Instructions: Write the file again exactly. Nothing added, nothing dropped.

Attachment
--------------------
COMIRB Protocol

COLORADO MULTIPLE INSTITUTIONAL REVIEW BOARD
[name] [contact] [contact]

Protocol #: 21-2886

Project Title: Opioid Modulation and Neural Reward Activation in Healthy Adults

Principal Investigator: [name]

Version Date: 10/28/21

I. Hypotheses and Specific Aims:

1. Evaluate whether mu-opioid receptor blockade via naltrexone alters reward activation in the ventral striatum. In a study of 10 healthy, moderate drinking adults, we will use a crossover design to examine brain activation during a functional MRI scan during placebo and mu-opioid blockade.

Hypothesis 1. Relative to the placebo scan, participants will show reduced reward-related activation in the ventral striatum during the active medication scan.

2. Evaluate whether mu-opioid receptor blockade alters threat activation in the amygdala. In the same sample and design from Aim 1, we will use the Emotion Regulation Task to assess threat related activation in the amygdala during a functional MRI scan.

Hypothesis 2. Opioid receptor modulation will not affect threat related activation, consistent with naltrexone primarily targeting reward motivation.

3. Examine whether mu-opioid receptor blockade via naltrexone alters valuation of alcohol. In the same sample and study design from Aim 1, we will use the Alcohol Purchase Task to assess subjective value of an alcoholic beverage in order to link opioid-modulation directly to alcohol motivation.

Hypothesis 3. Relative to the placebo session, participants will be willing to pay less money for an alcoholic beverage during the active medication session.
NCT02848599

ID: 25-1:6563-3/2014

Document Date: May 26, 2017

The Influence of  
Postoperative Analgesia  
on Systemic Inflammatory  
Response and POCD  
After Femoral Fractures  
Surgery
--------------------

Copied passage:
COMIRB Protocol

COLORADO MULTIPLE INSTITUTIONAL REVIEW BOARD
[name] [contact] [contact]

Protocol #: 21-2886

Project Title: Opioid Modulation and Neural Reward Activation in Healthy Adults

Principal Investigator: [name]

Version Date: 10/28/21

I. Hypotheses and Specific Aims:

1. Evaluate whether mu-opioid receptor blockade via naltrexone alters reward activation in the ventral striatum. In a study of 10 healthy, moderate drinking adults, we will use a crossover design to examine brain activation during a functional MRI scan during placebo and mu-opioid blockade.

Hypothesis 1. Relative to the placebo scan, participants will show reduced reward-related activation in the ventral striatum during the active medication scan.

2. Evaluate whether mu-opioid receptor blockade alters threat activation in the amygdala. In the same sample and design from Aim 1, we will use the Emotion Regulation Task to assess threat related activation in the amygdala during a functional MRI scan.

Hypothesis 2. Opioid receptor modulation will not affect threat related activation, consistent with naltrexone primarily targeting reward motivation.

3. Examine whether mu-opioid receptor blockade via naltrexone alters valuation of alcohol. In the same sample and study design from Aim 1, we will use the Alcohol Purchase Task to assess subjective value of an alcoholic beverage in order to link opioid-modulation directly to alcohol motivation.

Hypothesis 3. Relative to the placebo session, participants will be willing to pay less money for an alcoholic beverage during the active medication session.
NCT02848599

ID: 25-1:6563-3/2014

Document Date: May 26, 2017

The Influence of  
Postoperative Analgesia  
on Systemic Inflammatory  
Response and POCD  
After Femoral Fractures  
Surgery